It’s tax season again. Seniors face some tax issues related to their age.

First, many seniors are working beyond traditional retirement age while also collecting Social Security. It’s easy to forget that Social Security benefits are taxable income (based on income level). Seniors earning wages should save money from their benefits to ensure they can pay all of the taxes due April 15.

One way to avoid an unexpected tax bill: Ask the Social Security Administration to withhold a portion of your monthly payment; this money will go into your tax reserves and will minimize your out-of-pocket costs on April 15. The aim is to hold money in reserve that roughly equal the taxes you will owe.

If you are still working, another way to accomplish this is to confer with your employer. Declare few or no “exemptions” on your W-4 tax-withholding form. This will result in higher amounts withheld from your paycheck, thereby creating larger tax reserves.

You can also arrange to withhold an additional amount from each paycheck. This tactic can supplement or replace tax withholdings from Social Security checks.

If you discover you owe more than you can comfortably pay, the IRS is good about setting up payment plans. This is considered a “loan,” so you’ll need to pay interest.

 

Reaching full retirement

Seniors who are still working should understand that their wages may result in smaller Social Security payments. Until you reach “full retirement age,” Social Security reduces your monthly benefit if wages exceed a specified dollar limit. For 2015, the wage limit is $15,720. During the calendar year in which you reach full retirement age, earnings can be higher before benefits are reduced.

Previously, the full retirement age was 65, but now, it’s an upward sliding scale based on the year in which you were born.

The earliest you can start receiving Social Security retirement benefits is age 62. If you defer receiving payments until a later date, the amount of your monthly benefit increases. At full retirement age, you are entitled to full, or unreduced, retirement benefits.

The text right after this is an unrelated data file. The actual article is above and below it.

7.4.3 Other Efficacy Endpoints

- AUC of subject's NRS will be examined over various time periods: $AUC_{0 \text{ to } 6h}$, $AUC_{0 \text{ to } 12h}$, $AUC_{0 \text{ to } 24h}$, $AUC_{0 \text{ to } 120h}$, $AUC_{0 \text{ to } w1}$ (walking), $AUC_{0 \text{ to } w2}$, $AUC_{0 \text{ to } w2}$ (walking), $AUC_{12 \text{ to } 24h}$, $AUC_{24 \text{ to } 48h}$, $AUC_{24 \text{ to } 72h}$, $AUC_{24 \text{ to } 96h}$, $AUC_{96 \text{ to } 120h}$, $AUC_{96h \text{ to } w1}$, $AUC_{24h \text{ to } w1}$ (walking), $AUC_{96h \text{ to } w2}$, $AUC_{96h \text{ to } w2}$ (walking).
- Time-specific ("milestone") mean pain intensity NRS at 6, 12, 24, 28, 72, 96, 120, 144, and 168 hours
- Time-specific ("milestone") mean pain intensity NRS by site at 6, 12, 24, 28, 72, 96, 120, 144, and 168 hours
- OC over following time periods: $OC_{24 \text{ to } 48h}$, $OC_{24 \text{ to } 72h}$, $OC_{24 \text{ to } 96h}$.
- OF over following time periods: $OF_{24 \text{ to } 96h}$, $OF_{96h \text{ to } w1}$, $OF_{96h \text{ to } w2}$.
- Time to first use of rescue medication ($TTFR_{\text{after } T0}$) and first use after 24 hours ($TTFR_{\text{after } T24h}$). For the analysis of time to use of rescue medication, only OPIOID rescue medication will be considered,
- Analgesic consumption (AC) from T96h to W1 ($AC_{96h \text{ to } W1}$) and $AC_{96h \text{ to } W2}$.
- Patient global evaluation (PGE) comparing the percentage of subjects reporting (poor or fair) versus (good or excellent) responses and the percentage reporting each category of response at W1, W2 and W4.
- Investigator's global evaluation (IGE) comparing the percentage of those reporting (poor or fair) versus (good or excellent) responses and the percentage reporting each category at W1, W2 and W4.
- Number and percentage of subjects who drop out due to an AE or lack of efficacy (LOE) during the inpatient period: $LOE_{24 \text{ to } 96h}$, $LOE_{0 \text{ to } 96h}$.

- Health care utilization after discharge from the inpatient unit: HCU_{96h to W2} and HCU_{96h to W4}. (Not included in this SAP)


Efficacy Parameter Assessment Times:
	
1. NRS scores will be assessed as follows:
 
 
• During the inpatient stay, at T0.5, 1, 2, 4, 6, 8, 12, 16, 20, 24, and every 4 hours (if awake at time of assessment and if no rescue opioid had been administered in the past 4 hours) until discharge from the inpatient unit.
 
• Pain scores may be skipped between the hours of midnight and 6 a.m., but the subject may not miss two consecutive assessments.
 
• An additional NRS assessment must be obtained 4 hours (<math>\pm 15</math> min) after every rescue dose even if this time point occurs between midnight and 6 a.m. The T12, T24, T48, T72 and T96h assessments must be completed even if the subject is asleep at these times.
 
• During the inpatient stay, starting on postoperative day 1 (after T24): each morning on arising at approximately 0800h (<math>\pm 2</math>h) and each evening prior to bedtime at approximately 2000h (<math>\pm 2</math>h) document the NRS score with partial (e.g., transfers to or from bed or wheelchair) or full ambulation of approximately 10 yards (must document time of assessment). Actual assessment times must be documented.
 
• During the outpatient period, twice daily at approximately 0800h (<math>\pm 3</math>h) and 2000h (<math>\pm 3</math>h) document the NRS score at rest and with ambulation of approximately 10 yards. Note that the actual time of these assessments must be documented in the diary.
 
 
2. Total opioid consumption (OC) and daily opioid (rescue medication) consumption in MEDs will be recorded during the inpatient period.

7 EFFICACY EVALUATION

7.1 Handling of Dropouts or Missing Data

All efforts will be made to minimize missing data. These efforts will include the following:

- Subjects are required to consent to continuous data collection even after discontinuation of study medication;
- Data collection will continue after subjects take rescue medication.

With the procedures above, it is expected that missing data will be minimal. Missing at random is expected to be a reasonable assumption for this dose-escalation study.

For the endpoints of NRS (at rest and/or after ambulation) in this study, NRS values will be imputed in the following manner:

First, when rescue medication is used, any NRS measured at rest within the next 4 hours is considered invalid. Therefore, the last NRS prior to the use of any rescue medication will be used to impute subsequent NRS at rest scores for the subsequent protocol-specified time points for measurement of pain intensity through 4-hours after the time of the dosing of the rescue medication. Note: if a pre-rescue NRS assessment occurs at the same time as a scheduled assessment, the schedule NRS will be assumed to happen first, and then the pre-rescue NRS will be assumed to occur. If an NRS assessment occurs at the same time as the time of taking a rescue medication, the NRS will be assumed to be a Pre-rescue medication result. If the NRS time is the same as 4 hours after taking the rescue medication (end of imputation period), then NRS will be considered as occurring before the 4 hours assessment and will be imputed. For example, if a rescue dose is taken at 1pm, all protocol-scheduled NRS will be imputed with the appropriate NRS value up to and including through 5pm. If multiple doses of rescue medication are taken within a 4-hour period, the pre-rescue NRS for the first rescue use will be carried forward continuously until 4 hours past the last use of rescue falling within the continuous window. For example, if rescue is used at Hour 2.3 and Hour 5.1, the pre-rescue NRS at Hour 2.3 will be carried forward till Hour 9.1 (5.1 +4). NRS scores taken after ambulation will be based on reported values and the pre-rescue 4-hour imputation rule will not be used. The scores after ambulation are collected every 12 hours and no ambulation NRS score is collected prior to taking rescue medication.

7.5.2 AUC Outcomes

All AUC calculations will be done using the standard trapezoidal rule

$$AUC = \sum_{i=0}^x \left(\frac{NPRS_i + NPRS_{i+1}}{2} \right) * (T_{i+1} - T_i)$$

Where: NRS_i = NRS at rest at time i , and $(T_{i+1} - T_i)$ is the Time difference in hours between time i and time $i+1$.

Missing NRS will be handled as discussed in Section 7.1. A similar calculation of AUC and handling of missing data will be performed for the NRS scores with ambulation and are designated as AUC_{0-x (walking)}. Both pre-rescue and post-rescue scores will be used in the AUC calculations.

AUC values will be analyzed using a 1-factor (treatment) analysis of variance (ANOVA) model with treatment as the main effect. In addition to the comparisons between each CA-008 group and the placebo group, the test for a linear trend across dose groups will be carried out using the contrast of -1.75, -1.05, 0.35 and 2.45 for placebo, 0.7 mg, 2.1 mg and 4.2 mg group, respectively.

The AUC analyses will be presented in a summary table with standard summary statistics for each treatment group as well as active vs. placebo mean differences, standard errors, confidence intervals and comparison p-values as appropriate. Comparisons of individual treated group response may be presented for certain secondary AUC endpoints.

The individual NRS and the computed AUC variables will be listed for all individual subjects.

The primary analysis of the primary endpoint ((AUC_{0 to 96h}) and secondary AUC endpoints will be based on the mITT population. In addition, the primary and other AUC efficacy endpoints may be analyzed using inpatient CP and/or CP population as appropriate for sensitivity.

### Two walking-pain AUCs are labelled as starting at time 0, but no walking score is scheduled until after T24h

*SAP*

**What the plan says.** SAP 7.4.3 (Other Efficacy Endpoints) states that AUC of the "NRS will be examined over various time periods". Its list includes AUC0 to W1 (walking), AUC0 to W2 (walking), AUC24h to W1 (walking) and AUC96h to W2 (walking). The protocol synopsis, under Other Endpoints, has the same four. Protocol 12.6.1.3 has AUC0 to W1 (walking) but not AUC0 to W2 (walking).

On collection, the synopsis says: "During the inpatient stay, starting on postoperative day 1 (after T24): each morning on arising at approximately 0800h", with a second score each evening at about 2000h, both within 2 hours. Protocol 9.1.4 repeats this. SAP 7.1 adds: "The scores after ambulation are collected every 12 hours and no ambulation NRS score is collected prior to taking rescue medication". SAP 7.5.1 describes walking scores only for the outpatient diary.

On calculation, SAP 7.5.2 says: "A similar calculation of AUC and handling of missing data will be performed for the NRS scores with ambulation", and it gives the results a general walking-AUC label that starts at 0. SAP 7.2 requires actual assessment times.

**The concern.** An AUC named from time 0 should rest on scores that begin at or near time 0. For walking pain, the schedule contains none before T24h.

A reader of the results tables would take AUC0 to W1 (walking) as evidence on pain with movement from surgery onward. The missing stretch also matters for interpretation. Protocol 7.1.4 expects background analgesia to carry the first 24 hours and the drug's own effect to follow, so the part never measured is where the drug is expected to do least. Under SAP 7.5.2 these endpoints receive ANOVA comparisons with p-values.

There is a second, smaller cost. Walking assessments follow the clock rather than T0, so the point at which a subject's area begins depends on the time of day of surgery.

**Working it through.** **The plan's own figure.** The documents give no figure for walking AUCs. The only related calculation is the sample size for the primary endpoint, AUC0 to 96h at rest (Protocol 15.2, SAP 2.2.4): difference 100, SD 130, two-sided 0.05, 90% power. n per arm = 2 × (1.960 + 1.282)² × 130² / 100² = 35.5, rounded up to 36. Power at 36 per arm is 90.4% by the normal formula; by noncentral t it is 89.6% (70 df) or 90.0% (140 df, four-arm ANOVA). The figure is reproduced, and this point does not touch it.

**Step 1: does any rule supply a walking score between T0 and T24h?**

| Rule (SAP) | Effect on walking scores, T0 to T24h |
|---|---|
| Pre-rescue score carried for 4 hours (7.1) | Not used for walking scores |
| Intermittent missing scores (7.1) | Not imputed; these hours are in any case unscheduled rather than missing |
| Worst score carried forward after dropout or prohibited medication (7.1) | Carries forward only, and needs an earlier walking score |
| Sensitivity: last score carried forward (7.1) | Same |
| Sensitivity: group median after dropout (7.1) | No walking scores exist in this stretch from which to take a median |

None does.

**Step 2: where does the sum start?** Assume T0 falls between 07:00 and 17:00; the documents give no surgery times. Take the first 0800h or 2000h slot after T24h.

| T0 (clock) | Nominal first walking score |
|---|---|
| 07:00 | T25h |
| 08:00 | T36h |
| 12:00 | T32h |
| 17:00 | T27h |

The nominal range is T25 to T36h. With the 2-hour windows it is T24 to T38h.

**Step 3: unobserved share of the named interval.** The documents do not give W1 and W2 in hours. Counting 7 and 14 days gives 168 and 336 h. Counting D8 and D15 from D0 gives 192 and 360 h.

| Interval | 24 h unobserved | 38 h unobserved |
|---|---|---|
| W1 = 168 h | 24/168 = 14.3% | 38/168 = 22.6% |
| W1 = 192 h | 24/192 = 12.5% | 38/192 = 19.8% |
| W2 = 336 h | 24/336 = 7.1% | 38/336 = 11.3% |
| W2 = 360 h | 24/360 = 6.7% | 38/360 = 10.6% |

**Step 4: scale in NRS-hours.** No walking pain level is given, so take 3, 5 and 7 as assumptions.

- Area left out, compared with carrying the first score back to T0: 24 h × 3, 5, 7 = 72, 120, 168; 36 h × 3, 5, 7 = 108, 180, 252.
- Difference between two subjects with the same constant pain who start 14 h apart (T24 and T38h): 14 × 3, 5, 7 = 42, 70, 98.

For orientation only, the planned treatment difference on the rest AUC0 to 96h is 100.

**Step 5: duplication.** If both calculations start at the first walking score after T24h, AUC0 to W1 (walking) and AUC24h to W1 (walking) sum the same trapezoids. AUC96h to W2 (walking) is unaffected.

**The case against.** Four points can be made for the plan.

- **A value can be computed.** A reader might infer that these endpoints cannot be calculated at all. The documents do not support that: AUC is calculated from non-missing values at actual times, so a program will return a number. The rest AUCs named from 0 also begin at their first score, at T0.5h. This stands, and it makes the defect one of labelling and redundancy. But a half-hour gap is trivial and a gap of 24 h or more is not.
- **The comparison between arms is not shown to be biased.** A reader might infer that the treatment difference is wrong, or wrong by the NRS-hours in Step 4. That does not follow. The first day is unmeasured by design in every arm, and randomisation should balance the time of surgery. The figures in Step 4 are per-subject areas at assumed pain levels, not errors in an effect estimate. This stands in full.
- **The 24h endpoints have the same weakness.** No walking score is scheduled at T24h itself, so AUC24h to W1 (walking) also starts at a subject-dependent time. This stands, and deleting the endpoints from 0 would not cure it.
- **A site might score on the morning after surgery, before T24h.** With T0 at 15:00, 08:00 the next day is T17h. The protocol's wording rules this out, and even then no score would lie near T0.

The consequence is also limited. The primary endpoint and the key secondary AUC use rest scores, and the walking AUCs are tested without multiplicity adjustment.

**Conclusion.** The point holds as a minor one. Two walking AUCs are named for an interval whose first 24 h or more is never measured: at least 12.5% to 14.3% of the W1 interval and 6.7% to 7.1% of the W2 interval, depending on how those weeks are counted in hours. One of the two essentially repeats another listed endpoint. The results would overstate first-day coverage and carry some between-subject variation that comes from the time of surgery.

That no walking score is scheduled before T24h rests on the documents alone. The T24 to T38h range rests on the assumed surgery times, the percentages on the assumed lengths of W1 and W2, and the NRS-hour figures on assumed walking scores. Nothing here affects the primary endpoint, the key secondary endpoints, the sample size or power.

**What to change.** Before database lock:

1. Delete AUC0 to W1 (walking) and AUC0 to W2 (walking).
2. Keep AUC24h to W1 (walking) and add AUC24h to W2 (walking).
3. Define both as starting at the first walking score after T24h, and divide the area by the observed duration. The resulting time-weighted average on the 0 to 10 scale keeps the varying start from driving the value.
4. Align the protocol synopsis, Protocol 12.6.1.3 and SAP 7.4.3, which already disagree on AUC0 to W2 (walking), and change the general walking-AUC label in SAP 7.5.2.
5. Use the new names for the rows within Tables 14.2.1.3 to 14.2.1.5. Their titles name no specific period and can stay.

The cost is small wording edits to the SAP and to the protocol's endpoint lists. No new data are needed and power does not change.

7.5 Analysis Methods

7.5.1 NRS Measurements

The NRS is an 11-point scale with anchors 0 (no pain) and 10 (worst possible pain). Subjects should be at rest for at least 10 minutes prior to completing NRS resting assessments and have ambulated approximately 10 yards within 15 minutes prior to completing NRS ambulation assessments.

Choosing the age at which to start receiving Social Security benefits depends on a number of factors: whether you are still working, your income level and whether you need or want supplemental income.

One thing to consider: You need to live a long time to make up the monthly income lost by deferring payments until you are older. Circumstances vary, so talk to your CPA. It’s important to have a professional advisor.

If you are not currently receiving benefits, be sure to contact the Social Security Administration at the beginning of the year in which you reach full retirement age. Failing to reach out to Social Security may negatively affect your benefits. Go to www.ssa.gov and use the “Retirement Benefits” link to get answers to your questions.

Gifts to one’s family and donations to charities can have tax benefits when estates are sizeable and are liable for future estate taxes. Gifts are subject to federal limitations and have tax implications. Take the initiative and confer with estate specialists (lawyers and accountants) and get directions for proper documentation and implementation.

In King County, seniors may find they can defer property taxes or get a reduction in property taxes, based on income and/or disability. If you qualify, you must file your application with the King County Assessor’s office 30 days before the taxes are due (real estate taxes are due April 30).

 

Getting help

If you find that bookkeeping and tax preparation are formidable and overwhelming, seek outside help. There are bookkeepers and tax specialists who focus on working with seniors.

Ask for references before opening your financial information to outside analysis. You want trusted advisors who have your best interests at heart.

 

MARLA BECK is the founder and president of Andelcare Inc. Submit questions by calling (206) 838-1844 or via e-mail to marla@andelcare.com.